It definitely goes down in the DMs.
Roughly two weeks after the Oct. 23 premiere of The Queen's Gambit on Netflix, I raised the following question on Instagram Stories: Do I really need to watch this chess show? Back then, my feed was packed with photos and memes of a red-haired Anya Taylor-Joy obsessing over whether her character, Beth Harmon, should use the Scandanavian Defense or shake her opponent's hand and say, "I resign."
I know nothing about chess and, until recently, had zero intention of ever caring about the game. Why watch a show about something so, how do you say, boring? But within seconds of polling my friends, my DMs were flooded (by my measly following's standards, that is) with definitive "yeses" and the same, unanimous message: The Queen's Gambit is an absolute must-watch.
So I caved, quickly binging one episode after the next and surprising myself at just how much I've learned to care about Taylor-Joy's Beth and all the wonderful cast members she outshines. In this journey, I know I'm not alone. Just this week, Netflix announced that The Queen's Gambit shattered viewership records by becoming the streaming service's biggest scripted limited series to date after 62 million households tuned in within 28 days. That's a lot of people, and a lot of chess.
So what is it about the series that's so addicting? Based on Walter Tevis' 1983 novel of the same name, The Queen's Gambit is essentially about an orphan who develops refined chess skills that take her all across the globe and leave her with plenty of emotional and psychological scars. Vague, but accurate.
As Vulture recently pointed out, the show follows the glamorous, sexy and highly-stylized storytelling approach familiar to fans of Mad Men and The Marvelous Mrs. Maisel. Yes, the '60s fashion is fantastic and the set design is so good it'll make you consider taking on a DIY wallpaper project. The looks of the show are worthy of praise.
But I can trim down my obsession to three main categories. First, it is incredibly refreshing to see Beth, a fierce and feminist female lead in a male-dominated world, completely exercise control over her opponents' egos—even when she sometimes loses at a game she's so passionate about. Her relationship with drugs and alcohol is presented in a rock 'n' roll manner that Hollywood often doesn't let women explore. Plus, anyone like me who loved Taylor-Joy's performances in The Witch and Split will be delighted. (Feel free to get lost in the videos of her speaking flawless Spanish).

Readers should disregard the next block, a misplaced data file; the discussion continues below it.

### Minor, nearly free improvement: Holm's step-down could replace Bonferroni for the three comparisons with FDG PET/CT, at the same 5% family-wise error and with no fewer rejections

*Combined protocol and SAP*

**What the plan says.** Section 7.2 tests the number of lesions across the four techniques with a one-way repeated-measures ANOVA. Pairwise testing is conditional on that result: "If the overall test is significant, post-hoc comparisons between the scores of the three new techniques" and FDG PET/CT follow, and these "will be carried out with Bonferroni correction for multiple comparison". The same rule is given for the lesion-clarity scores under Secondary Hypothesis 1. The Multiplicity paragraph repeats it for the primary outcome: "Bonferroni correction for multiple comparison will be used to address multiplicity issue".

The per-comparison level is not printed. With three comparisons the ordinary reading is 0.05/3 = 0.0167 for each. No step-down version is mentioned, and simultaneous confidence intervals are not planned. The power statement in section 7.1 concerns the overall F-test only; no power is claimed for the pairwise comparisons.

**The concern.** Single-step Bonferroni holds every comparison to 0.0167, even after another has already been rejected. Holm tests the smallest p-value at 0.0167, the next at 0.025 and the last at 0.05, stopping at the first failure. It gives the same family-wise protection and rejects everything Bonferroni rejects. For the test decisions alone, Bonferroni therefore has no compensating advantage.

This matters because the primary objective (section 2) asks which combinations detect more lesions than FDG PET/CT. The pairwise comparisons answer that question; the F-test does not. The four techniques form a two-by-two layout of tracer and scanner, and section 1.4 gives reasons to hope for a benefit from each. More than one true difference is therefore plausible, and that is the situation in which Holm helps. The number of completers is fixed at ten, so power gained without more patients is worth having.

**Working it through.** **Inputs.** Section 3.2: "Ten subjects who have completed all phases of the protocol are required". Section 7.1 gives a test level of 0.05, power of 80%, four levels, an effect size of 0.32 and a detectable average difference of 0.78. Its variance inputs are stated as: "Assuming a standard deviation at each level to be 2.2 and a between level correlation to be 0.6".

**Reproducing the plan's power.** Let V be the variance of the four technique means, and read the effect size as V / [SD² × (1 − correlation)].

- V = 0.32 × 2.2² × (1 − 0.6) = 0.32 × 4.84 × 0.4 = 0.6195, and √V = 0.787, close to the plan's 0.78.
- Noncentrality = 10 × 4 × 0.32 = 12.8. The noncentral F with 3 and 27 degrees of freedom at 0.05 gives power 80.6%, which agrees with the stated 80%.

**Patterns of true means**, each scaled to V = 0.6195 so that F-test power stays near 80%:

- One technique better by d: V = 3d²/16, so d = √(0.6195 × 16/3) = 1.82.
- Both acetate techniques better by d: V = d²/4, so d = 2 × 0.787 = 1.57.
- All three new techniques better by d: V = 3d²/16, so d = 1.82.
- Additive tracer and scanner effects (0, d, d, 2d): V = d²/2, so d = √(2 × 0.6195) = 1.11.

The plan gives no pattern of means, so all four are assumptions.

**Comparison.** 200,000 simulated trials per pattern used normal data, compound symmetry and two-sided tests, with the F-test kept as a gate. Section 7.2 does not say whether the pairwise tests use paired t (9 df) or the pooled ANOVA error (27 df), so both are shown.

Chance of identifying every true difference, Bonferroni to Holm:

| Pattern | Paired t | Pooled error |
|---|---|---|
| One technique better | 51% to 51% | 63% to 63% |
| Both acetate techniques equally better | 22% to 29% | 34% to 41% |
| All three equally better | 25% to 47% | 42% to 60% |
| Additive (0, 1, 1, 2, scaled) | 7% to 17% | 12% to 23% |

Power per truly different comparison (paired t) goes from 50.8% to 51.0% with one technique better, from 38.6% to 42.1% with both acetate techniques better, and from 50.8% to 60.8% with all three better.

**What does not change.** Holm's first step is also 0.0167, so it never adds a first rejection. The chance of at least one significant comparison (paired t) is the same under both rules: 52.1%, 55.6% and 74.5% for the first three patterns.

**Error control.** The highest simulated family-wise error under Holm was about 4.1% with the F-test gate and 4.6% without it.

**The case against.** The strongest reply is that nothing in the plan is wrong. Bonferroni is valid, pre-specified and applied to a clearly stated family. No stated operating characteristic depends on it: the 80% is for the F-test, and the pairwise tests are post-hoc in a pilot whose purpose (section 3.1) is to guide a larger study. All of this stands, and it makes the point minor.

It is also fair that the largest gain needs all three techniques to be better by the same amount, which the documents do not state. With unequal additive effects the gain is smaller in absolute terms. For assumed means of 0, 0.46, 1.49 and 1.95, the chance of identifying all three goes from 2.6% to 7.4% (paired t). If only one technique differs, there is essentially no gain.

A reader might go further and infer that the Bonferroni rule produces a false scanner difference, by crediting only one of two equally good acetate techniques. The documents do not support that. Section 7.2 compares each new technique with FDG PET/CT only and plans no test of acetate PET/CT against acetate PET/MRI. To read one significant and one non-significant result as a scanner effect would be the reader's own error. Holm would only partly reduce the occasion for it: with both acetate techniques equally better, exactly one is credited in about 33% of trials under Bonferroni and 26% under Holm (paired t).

The second category is Beth's mother, Mrs. Alma Wheatley, played by The Diary of a Teenage Girl alum Marielle Heller. Throughout, the show's writers give us a complex mother-daughter relationship that keeps you guessing yet ultimately (and strangely) warms your heart. No spoilers, but episode four, "Middle Game," in which Beth and Mrs. Wheatley travel to Mexico City together, is my absolute favorite.
Lastly, and arguably most importantly, the series is full of eye candy in the form of actors Harry Melling, Thomas Brodie-Sangster, Marcin Dorociński and twins Matthew and Russell Dennis Lewis. The sweetest of them all, in my opinion, is Jacob Fortune-LLoyd, who plays an opponent and journalist named Townes.
Unlike Netflix series you can leave on in the background and return to without missing a twist, The Queen's Gambit is best enjoyed with a massive bowl of popcorn and your eyes hooked exclusively on the screen. Ranked the number one Netflix show in 63 countries, from Argentina to South Africa, it offers a rare reason to collectively come together to set aside our differences and instead focus on the trivialities of Beth's next move.
Rather than zip right through all seven episodes overnight, I've waited several days to watch the very last, letting the magic that Taylor-Joy brought to life marinate before I officially say goodbye to what's already being labeled one of 2020's best TV shows. Considering millions of people already know how it ends, it certainly sounds well worth the wait.